Men's Hockey

Notebook: Slow Start Dooms BC in Beanpot Loss

BOSTON — The cheer swelled from Boston University’s fan section: “F—- Matt Ryan! F—- Matt Ryan!” Seconds later, Jakob Forsbacka-Karlsson slid the puck past Joseph Woll into the net, lighting up the lamp and giving his fans something to cheer about besides Boston College’s highest-profile alum’s high-profile failure in Super Bowl LI.

It was an early goal for the Terriers, putting BC men’s hockey in a hole just minutes into the first period.

“Any time you get up 1-0, I think it really puts you at ease a little bit,” BU head coach David Quinn said after the game. “I thought we kind of built off that lead.”

The hole never went away for the Eagles. After 60 minutes of sometimes exciting, mostly agonizing hockey, the Terriers left TD Garden with a 3-1 victory, their first over BC in the Beanpot since 2008. Here are three takeaways from the game.

Polar Opposite Periods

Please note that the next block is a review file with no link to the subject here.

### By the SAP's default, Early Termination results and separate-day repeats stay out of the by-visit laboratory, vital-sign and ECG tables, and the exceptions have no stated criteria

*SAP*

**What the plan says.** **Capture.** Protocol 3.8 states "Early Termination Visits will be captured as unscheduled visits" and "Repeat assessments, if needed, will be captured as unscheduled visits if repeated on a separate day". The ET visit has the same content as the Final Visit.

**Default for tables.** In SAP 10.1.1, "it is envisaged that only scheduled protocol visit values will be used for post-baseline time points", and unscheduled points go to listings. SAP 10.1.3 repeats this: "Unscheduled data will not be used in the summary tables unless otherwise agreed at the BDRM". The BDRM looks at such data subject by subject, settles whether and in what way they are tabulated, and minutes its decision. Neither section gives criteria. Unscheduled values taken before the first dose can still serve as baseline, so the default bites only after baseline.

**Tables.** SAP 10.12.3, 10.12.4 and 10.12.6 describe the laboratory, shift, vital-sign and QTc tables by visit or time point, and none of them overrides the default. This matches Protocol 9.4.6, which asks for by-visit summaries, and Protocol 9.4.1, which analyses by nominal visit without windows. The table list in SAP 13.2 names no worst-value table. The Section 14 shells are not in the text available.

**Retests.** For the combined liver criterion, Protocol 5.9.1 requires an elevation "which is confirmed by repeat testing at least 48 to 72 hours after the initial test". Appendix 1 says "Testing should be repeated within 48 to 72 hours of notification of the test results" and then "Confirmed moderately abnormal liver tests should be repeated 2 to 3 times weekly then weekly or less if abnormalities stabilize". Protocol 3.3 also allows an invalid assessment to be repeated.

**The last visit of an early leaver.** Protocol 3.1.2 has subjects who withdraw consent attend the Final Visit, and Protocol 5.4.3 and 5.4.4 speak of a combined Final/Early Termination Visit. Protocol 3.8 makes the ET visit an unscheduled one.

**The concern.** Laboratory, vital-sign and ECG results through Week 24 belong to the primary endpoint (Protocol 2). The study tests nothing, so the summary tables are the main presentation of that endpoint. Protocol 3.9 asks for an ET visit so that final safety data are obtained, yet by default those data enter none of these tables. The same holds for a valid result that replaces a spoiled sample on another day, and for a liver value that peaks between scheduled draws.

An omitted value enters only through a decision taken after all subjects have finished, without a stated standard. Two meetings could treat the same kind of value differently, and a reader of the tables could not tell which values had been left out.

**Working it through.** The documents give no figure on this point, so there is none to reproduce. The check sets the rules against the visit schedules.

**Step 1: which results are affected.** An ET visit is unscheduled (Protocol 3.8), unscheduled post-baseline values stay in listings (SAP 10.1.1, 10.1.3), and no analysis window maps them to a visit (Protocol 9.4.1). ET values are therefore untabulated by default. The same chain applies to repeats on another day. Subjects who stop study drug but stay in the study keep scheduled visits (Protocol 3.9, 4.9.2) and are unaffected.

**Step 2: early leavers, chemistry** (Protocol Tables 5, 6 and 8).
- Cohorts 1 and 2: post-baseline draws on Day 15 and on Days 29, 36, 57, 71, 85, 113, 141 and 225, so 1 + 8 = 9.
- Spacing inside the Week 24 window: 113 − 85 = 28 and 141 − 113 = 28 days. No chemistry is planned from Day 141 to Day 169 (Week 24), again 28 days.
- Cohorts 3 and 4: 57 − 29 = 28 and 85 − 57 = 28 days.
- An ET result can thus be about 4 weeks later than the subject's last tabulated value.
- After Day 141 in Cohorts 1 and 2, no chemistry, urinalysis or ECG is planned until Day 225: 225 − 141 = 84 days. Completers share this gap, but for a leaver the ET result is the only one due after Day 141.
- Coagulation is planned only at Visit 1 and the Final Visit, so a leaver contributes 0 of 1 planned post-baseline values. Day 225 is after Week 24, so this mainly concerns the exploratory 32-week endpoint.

The Eagles (18-10-2, 13-3-1 Hockey East) looked vastly different at various points in the game. They opened up play with a slow, messy first period, outperformed BU (19-7-2, 11-4-2) in the second period, and damaged their own comeback chances with an overly physical third.

BC came out looking flat-footed and, at times, just plain bad in the first period. It took almost 19 minutes for the Eagles to record a shot on goal—and during that stretch, the Terriers tested Woll time after time, with Forsbacka-Karlsson’s goal the only successful attempt in the game. At the end of the first period, BU had 12 shots on Woll, while the Eagles managed only two shots on Jake Oettinger, with one of them coming in the final 10 seconds of play.